(R-New Hampshire) says: "It is our manifest destiny [to control
space]. You know we went from the East Coast to the West Coast
of the United States of America settling the continent and they
call that manifest destiny, and the next continent, if you will,
the next frontier, is space and it goes on forever."
The Pentagon's focus is not on the vision sold to the public
of protecting the country with NMD from attack by weapons that
don't exist, from dictators who won't live long enough or ever
have enough money to develop them. Instead, its goal is to enforce
American preferences and provide military protection for the U.S.
economic regime (i.e., to "protect U.S. interests and investment").
Institutions like the World Trade Organization, International
Monetary Fund and World Bank, as well as pacts like NAFTA and
the FTAA, are intended to enforce transnational corporate desires
for economic and political policies; the Pentagon is planning
to ensure that nobody, anywhere, steps out of line.
Beyond the ABM treaty, the United States plans, with much
less domestic opposition, to run roughshod over another, even
more basic pact: the Outer Space Treaty of 1967, the fundamental
international agreement on the use of space. On November 20, 2000,
the U.N. General Assembly, in a resolution titled "Prevention
of an Arms Race in Outer Space," reiterated that 1967 pact;
163 countries supported the resolution, and only three-the United
States, Israel and Micronesia-abstained. "Our affiliates
in Japan, South Korea and the Middle East understand the implications
[of TMD], because that's where the United States wants to deploy
it first," says Bruce Gagnon, coordinator of the Global Network
Against Weapons and Nuclear Power in Space. "Developing NMD
is a Trojan horse for the real Star Wars that's coming down the
Gagnon sees TMD, not NMD, as the route to this apocalyptic
long-term vision. "[Support of TMD] seems to be endemic within
the Democratic Party," he adds. "They're against NMD
deployment, but they think [TMD] deployment is the way to go to
protect our troops and ships, when in fact it's very much part
of the U.S. first-strike policy in places like the Pacific.
And because Democrats like Biden enthusiastically support
TMD under the guise of protecting U.S. troops aboard, Gagnon charges,
even peace groups like Project Abolition, Peace Action and the
Council for a Livable World-all of which oppose Bush on NMD-are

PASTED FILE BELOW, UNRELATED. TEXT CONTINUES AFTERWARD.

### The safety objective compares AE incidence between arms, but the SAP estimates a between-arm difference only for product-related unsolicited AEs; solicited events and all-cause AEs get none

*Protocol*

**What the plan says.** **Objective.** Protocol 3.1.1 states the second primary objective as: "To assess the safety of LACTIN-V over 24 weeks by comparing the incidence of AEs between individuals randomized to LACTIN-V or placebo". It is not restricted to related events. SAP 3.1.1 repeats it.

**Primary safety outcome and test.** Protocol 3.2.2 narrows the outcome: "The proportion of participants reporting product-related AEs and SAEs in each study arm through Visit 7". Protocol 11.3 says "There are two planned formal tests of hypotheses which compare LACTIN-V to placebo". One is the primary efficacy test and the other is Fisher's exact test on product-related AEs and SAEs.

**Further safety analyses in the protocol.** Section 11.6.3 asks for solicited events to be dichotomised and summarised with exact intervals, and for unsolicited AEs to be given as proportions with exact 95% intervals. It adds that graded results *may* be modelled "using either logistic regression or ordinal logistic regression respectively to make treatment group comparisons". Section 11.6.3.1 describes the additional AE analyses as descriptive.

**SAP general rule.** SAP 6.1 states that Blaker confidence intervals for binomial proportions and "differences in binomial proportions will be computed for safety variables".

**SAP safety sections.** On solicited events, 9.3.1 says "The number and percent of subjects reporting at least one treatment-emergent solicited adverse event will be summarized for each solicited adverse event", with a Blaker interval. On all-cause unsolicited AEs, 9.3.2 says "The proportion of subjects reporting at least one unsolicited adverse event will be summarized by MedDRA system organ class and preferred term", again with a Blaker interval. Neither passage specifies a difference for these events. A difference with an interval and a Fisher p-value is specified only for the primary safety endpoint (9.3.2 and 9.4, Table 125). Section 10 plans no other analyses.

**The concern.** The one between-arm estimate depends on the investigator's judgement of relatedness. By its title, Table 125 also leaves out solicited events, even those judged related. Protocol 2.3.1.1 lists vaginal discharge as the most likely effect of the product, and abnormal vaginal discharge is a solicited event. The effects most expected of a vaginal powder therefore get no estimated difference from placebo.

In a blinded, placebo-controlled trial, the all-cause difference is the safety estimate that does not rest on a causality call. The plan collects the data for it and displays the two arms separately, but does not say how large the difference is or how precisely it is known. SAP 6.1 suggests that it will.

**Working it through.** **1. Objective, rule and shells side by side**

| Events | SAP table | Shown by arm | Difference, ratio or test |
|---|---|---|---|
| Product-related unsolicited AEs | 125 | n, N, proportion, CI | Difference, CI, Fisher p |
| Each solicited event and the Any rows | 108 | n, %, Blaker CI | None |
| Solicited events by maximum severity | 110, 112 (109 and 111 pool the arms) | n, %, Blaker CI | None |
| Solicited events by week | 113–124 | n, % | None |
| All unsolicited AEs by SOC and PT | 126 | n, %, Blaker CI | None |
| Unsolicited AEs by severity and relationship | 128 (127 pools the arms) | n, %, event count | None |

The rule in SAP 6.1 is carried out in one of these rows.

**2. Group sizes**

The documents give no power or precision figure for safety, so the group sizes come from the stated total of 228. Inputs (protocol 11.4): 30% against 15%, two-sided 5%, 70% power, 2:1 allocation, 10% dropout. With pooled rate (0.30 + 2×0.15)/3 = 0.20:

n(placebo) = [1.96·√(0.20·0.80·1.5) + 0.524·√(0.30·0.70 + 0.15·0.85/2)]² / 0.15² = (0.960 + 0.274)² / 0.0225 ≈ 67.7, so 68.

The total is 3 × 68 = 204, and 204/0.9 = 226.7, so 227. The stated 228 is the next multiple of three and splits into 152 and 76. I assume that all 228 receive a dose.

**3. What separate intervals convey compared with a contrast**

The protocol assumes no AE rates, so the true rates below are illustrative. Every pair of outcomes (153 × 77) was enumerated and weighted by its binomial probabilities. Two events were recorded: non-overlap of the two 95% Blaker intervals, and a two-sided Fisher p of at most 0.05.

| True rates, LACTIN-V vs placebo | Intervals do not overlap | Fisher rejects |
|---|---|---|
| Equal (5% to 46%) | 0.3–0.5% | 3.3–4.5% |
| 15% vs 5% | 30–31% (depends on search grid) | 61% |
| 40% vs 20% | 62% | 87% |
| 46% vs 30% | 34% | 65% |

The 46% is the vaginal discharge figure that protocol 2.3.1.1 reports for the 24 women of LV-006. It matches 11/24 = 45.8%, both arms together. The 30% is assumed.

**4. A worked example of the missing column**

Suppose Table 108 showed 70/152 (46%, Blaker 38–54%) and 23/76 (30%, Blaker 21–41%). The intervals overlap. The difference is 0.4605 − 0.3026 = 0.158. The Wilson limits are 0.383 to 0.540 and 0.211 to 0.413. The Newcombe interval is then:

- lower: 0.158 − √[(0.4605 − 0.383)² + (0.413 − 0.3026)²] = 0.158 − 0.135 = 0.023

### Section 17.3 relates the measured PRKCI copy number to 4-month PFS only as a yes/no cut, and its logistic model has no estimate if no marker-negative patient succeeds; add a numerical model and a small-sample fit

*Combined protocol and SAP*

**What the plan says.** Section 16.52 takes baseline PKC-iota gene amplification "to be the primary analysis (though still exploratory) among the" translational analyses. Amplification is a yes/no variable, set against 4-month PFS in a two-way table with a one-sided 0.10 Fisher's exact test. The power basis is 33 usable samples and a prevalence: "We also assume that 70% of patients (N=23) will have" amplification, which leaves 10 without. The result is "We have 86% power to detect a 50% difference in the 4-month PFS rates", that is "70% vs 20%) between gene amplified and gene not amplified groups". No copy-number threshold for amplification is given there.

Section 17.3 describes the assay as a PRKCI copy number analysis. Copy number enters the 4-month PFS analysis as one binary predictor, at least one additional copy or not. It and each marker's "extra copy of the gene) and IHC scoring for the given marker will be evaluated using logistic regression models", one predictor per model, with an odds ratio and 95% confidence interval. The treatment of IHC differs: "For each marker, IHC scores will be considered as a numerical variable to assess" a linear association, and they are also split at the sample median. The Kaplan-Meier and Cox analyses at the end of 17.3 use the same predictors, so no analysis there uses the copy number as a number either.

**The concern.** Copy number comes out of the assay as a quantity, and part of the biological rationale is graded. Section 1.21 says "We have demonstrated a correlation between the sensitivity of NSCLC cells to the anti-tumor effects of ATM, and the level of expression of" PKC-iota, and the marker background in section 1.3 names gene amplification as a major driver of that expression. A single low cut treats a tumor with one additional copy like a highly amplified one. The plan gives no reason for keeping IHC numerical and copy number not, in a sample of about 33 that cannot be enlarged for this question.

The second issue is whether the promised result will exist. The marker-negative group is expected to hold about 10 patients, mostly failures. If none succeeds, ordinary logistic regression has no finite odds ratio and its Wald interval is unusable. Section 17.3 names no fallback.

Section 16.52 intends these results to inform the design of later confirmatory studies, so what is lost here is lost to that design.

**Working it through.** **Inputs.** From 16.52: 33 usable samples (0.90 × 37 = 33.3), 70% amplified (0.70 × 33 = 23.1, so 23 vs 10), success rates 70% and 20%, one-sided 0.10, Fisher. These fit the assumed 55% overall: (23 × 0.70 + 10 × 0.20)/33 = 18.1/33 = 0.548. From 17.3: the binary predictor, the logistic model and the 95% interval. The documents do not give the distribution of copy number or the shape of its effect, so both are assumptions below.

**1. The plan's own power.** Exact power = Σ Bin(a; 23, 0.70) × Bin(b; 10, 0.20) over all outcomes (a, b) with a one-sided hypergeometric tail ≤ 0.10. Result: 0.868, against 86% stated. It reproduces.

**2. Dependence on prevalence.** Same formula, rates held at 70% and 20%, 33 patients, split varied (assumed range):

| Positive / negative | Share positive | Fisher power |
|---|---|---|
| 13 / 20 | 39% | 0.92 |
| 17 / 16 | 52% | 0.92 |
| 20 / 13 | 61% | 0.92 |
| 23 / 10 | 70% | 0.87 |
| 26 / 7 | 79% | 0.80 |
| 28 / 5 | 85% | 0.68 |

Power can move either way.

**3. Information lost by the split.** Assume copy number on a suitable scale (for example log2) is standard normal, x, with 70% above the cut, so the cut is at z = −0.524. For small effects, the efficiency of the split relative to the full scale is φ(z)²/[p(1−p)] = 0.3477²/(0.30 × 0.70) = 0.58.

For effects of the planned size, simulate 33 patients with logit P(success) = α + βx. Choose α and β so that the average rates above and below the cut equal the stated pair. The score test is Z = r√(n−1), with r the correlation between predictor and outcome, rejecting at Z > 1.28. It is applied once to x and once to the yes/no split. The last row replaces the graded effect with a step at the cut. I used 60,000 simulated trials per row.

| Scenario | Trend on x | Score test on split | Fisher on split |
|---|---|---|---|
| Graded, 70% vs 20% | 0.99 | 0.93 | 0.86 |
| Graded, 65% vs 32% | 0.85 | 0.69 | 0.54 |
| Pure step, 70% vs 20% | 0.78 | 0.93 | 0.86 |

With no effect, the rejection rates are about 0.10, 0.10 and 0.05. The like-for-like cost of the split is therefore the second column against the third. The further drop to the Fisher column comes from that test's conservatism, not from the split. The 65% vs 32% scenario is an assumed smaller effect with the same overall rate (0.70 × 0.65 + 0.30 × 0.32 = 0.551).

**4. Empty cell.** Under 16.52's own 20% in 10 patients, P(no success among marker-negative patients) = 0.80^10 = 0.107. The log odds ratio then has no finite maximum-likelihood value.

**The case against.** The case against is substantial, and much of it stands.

refusing to take a stand against TMD or the R&D efforts that
Gagnon predicts eventually will make some sort of space-based
At the conclusion of George W. Bush's tense trip to Europe
in June, the United States was handed a completely predictable
threat from Russian President Vladimir Putin: If the United States
persists in planning to violate international ballistic missile
agreements, so will Russia. One of the biggest criticisms leveled
at NMD is that it will trigger a new, global arms race. That criticism
has had an impact on congressional consideration of NMD, as has
the price tag and the succession of favorably rigged but still
disastrous test results.
Yet none of those problems seem to be slowing down the funding
for research, development and deployment of TMD. In an interview
after Bush's Europe trip, Biden was explicit on this point: "No
one is saying don't spend the money on the research. No one is
saying don't continue down this road."
Would any of it work? Who knows? TMD might not intercept missiles
very well, but it will unquestionably succeed in enraging the
world and enriching military contractors. The smoke you smell
is a combination of your tax dollars being burned, and the torches
of 6 billion angry people marching up the hill toward our castle.
For more information on Theater Missile Defense, visit the
Web sites of the Global Network Against Weapons and Nuclear Power
in Space (www.space4peace.org), the Union of Concerned Scientists
(www.ucsusa.org), the Council for a Livable World (www.clw.org)
and the Center for Defense Information (www.cdi.org).